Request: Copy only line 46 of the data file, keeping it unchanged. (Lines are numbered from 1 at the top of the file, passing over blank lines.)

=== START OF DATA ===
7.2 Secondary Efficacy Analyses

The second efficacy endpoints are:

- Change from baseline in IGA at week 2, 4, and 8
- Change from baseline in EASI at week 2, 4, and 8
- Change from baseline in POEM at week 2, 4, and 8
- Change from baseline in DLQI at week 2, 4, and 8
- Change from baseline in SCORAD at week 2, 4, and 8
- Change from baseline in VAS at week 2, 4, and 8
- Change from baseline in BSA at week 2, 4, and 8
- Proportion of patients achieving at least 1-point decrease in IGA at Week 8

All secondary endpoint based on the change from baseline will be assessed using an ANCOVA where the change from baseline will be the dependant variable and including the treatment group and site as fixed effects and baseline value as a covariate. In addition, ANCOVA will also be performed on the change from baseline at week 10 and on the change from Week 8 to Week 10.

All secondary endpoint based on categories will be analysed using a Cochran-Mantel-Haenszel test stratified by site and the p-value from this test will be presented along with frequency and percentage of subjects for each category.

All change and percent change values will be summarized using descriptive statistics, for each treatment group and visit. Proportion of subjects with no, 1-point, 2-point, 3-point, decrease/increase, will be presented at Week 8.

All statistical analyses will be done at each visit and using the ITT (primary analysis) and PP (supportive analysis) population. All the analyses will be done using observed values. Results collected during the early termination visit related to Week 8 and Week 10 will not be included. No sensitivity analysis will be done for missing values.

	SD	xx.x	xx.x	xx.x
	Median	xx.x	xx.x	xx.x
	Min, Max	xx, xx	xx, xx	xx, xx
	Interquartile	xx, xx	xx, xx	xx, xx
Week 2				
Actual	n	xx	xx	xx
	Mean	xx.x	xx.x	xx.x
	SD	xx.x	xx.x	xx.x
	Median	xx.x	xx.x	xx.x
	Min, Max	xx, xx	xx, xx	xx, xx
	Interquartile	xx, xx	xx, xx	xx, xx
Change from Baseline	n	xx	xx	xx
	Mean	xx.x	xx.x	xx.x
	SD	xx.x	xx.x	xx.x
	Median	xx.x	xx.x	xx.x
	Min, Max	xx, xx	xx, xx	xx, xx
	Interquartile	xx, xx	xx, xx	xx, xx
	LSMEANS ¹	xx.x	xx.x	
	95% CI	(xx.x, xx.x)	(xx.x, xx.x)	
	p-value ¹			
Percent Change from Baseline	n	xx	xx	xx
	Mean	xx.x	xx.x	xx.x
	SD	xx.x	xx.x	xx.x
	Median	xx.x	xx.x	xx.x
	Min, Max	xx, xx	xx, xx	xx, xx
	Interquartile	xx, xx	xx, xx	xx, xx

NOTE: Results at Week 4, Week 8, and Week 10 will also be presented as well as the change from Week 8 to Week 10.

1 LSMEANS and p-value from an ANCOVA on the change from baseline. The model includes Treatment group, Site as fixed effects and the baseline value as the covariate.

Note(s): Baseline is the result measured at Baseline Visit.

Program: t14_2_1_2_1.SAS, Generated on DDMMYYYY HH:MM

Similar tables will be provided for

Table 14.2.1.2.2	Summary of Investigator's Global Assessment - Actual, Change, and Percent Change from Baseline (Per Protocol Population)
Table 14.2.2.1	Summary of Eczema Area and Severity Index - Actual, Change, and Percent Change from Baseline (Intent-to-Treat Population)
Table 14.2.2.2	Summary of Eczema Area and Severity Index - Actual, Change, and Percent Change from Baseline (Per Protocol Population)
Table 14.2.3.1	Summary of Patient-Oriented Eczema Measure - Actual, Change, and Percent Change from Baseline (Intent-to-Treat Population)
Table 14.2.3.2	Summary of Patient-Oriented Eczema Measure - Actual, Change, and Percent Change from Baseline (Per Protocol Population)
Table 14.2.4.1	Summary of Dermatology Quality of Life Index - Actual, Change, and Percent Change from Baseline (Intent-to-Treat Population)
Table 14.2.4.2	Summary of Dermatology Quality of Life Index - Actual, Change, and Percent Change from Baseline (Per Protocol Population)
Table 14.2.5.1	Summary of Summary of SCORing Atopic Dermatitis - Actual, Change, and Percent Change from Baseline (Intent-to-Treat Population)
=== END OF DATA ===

Table 14.2.1.2.2	Summary of Investigator's Global Assessment - Actual, Change, and Percent Change from Baseline (Per Protocol Population)